I think we will be able to get some more specific figures for the land than those that have been heard from a distant approximation over the past two months by the end of May—before the end of the sowing season.

(The support) is needed both technically and financially because (farmers) want to demine the land they lease as soon as possible as they need to continue sowing. And this requires appropriate equipment and appropriate funds.

These two supports are clear. We have all applied for (this support). It is already there somewhere, and negotiations are underway elsewhere.

The Kyiv Independent: How would you assess the damage that Russia has caused to Ukrainian agriculture? What percentage of arable land was lost due to Russian occupation and hostilities?

Mykola Solskyi: There is direct and indirect damage.

The assessment carried out by the Kyiv School of Economics valued damages at $6.6 billion. The ministry agrees with this assessment.

The main damage is indirect, totaling $34.25 billion (according to the same report). It (includes) the loss (sustained by) agricultural businesses, farmers, and all other parties related to this sector due to interruptions in supply chains.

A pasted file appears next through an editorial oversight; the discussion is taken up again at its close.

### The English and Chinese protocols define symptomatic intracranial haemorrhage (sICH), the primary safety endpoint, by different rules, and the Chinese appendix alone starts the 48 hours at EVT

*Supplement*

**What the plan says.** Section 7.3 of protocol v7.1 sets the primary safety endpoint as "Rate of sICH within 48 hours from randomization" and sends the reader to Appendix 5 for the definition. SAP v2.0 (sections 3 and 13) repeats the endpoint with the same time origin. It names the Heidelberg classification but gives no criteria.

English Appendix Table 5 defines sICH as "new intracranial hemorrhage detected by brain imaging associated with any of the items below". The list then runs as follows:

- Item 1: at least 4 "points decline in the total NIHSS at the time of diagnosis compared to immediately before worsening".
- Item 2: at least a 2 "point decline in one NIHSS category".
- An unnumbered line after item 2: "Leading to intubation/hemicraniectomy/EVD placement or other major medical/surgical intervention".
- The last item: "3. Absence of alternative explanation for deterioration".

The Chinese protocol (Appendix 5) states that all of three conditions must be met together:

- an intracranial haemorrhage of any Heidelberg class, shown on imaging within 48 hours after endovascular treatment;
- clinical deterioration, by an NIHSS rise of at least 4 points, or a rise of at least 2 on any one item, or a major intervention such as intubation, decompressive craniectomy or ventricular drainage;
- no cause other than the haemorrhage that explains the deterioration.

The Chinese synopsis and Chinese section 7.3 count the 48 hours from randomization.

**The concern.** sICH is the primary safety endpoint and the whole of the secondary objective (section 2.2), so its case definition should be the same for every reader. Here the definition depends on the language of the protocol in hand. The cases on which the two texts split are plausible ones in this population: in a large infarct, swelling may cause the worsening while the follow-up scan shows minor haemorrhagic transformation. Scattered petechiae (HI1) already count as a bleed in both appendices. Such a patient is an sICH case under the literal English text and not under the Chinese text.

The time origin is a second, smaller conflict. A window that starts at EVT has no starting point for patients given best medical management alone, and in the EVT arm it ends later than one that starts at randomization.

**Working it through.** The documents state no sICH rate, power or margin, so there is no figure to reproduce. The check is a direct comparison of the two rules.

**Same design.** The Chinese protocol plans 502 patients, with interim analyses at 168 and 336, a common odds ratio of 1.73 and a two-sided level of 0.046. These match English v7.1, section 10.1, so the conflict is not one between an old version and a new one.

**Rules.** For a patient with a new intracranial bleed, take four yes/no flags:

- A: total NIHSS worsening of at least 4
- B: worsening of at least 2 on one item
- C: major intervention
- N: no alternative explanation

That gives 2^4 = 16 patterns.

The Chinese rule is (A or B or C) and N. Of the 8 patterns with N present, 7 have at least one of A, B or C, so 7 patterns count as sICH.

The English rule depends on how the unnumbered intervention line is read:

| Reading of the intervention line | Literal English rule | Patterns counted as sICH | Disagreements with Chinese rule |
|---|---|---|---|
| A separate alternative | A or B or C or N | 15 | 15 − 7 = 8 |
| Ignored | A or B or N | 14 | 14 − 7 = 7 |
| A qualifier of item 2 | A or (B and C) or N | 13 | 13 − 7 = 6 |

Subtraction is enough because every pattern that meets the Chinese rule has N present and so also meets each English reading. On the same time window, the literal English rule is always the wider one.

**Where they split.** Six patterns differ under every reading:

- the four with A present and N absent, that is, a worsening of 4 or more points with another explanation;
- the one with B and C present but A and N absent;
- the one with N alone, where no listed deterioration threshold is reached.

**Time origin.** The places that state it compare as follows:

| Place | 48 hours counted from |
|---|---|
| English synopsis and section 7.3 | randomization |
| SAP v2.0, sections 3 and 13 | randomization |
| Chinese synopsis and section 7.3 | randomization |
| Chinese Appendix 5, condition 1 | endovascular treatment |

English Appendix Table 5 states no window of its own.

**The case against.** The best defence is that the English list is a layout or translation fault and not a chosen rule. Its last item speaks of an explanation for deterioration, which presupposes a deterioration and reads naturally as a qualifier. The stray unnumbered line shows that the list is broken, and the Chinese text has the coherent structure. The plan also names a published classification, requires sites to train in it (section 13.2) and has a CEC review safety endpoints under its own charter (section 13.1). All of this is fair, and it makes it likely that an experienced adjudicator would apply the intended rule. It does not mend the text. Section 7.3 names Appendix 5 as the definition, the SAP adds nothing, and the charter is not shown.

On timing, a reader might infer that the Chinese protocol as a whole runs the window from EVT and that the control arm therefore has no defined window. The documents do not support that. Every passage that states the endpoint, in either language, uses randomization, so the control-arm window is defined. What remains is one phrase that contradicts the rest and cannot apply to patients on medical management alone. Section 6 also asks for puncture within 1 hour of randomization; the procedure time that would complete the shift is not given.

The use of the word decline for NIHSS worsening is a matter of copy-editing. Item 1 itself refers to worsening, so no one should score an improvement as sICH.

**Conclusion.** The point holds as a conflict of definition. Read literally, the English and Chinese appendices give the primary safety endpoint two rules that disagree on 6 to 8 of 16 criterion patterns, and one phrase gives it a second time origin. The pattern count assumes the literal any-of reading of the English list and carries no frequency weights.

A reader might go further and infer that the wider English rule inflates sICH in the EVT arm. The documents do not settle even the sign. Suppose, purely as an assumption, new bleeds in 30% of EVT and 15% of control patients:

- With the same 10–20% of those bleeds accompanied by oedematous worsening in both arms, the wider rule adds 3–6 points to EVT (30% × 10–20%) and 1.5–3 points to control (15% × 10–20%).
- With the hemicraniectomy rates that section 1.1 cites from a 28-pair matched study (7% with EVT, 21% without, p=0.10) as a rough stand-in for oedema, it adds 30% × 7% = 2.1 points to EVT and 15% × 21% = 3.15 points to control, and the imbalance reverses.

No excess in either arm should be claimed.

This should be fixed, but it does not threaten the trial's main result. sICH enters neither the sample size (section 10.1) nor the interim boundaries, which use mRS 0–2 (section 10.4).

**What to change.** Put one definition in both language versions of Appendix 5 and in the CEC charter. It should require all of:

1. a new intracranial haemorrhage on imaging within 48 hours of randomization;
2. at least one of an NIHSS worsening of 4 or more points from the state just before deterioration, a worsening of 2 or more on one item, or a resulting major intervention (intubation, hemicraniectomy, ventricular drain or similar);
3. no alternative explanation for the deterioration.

The damage also has a delayed effect because any materials imported for sowing have become more expensive due to the war.

As of today, over 20% of arable land was lost (due to the war).

The Kyiv Independent: How does the destruction of critical infrastructure facilities by Russia affect food security and the possibility of exporting agricultural products?

Mykola Solskyi: Well, clearly, as bad as possible. Grain elevators are connected to electricity, railways are connected to electricity. Interruptions make (exporting) longer, more expensive, and there may be losses in the quality (of the products).